By Alicia Stoller
In 1968, as anger and division over our most fundamental cultural values and rights spilled into violence in many corners of our country, Fred Rogers sang this question to children: “What do you do with the mad that you feel, when you feel so mad you could bite? When the whole wide world seems oh, so wrong, and nothing you do seems very right?”
Children have powerful feelings, and learning to handle these feelings and channel them into productive rather than destructive action is one of the fundamental tasks of childhood. The lesson we try to instill is not to eliminate feelings, but to make them, in Mr. Rogers’ words, “mentionable and manageable.” We try to help children learn that it is possible to feel the world deeply, even negatively at times, and still care for the world.
We have found our way again into a period of deep cultural anger and violence. We are struggling to contain our rage and our fear in a world that seems constantly at a boiling point. We wonder how we will manage our own reactions, let alone explain this world to our children. These challenges can seem intractable in weeks like the one we’ve just come through, which began with bomb threats and ended as gunfire pierced the prayers of the Jewish community in Pittsburgh. What do we, as adults, do with the anger, fear, and sadness we feel, when the world seems so wrong and broken?
Perhaps our task, even in these most wrenching times, is simply to listen to the lessons we try to instill in our children and learn from them ourselves. All of the greatest advocates for peace have spoken of moments when anger, fear, and heartbreak threatened to consume them. They struggled, as we do today, to resist descending into the very hatred they denounced, while at the same time rising above the temptation of indifference that often comes with feeling overwhelmed.
Though we think often about how to protect our children, one of the great opportunities of both teaching and parenting lies in the lessons we can learn from our children as they rise to meet their own challenges and respond to moments of hurt with gestures of repair. As a two-year-old contemplates, with wide eyes, how he will soothe the friend he just hurt and earnestly asks, “I say sorry and I kiss her?,” wanting to know if that will be enough to ease her tears, we can all learn a lesson about responsibility, remorse, and forgiveness. As a seven-year-old realizes that perhaps the friend who never wants him to play with anyone else is just afraid of being left alone, we can all learn a lesson in empathy. And as teenagers rally through their own anger, fear, and grief to make their schools safe from violence, we can all learn a lesson in courage and resilience.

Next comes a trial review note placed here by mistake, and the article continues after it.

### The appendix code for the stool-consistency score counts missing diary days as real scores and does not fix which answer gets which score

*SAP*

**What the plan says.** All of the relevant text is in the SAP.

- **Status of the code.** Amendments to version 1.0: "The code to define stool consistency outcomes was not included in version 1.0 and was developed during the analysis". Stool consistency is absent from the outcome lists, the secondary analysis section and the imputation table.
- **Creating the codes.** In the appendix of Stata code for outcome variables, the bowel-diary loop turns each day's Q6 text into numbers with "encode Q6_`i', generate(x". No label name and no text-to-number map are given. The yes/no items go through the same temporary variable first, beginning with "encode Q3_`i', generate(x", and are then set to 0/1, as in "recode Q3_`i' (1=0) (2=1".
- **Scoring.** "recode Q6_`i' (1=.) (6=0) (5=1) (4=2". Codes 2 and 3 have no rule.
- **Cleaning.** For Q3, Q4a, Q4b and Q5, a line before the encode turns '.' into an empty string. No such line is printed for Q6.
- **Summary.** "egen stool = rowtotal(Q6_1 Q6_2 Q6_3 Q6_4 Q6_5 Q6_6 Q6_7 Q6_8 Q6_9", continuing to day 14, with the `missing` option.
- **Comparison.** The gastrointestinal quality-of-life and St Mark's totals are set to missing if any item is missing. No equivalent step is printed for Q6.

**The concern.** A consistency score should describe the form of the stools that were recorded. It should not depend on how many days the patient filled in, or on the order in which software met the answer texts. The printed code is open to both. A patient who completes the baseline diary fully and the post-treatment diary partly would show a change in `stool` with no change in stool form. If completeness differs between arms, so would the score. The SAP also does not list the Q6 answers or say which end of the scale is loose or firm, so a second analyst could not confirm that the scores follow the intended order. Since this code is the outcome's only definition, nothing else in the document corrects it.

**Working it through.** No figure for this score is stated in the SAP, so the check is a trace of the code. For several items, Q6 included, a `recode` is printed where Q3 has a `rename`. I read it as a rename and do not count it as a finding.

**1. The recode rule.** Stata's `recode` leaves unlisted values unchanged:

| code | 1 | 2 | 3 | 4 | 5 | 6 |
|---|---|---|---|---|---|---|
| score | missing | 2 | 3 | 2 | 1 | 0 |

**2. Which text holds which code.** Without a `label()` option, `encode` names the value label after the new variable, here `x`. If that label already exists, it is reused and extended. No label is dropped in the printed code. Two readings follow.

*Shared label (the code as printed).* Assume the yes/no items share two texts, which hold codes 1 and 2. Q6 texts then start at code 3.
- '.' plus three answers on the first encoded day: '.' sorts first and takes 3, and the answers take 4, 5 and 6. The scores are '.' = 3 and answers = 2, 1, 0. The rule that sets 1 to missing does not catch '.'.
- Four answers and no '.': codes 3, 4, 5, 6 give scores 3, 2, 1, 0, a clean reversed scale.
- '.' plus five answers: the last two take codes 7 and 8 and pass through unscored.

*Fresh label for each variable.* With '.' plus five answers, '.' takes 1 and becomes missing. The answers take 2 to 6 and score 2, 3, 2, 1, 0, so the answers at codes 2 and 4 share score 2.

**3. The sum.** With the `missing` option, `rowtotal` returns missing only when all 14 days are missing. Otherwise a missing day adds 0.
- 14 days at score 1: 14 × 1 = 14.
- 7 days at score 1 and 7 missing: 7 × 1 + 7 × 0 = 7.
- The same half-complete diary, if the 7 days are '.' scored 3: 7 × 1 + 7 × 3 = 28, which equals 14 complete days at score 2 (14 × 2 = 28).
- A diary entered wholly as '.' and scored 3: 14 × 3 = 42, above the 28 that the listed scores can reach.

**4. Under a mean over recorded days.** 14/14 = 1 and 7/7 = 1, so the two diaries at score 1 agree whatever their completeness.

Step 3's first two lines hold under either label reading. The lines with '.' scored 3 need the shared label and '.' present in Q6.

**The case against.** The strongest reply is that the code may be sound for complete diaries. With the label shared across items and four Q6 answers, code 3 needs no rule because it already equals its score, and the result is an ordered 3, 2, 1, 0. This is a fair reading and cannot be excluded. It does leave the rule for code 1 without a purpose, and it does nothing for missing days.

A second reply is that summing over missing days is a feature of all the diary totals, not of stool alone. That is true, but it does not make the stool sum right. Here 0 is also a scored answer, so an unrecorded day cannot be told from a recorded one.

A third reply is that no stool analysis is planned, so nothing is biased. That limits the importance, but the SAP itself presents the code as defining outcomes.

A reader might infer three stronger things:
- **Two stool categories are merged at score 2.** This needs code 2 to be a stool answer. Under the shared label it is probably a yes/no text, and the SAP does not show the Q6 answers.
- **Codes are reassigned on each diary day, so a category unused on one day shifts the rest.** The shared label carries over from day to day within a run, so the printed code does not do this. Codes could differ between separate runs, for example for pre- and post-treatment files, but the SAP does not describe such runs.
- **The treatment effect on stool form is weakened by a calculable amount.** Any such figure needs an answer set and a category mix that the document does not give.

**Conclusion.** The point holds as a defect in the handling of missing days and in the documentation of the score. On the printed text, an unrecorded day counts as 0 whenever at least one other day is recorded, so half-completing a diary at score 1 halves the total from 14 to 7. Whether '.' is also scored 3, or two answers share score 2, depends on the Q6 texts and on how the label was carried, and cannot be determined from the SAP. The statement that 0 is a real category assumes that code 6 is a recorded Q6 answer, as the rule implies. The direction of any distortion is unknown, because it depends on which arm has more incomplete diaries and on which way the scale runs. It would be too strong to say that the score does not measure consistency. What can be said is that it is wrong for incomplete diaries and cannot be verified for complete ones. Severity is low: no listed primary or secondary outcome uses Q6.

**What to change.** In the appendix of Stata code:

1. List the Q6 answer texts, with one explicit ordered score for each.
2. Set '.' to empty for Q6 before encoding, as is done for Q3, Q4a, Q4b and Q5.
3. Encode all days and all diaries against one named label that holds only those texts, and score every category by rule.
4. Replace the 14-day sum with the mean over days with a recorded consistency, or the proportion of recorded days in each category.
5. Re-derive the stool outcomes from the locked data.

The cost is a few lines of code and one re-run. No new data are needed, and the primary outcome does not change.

I had the privilege this summer of interviewing Francesca Komar, one of our own JCP Preschool graduates, who is now in high school and active in the NYC Says Enough response to gun violence. In the course of this work, she has met survivors of mass shootings across the country, and she noted, “The most striking thing about meeting survivors of school shootings is that they’re normal kids. I am always left in awe at their composition while talking about the tragic events they’ve witnessed.” I was similarly struck by Francesca’s own composition, as she responded openly about feeling unsafe in school and in day to day life in our country, while thoughtfully describing the changes she and her friends are working to see enacted and their commitment to making their own voices heard, even as adults around them may feel paralyzed.
Elie Wiesel reminds us that, “Anger can at times be creative. One writes a great poem, a great symphony. One does something special for the sake of humanity because one is angry at the injustice one witnesses.” Each day we teach our children to name their feelings and then to redirect them into positive action, and we encourage them to remain open, curious, and kind even in moments of distress. Perhaps this is the message we need to tell ourselves as well, if we are to heal our own hearts enough to be able to do the work of healing the world.
As Herbert Kohl writes, “We must remember and affirm what we often tell our students: that we can become the people we would like to be, that it is necessary to live with hope, and that it is possible to create a decent life and a decent world.”
Picture Books to Read Together
When Sophie Gets Angry, Really Really Angry, by Molly Bang
Sometimes I’m Bombaloo, by Rachel Vail
The Chocolate Covered Cookie Tantrum, by Deborah Blumenthal
The Feelings Book, by Todd Parr
I’m Sorry, by Sam McBratney
The Hug, by Geraldine Wolters
How to Heal a Broken Wing, by Bob Graham
Love, by Matt de la Pena
The Rabbit Listened, by Cori Doerrfeld
Alicia Stoller is early childhood director of the Jewish Community Project of Lower Manhattan.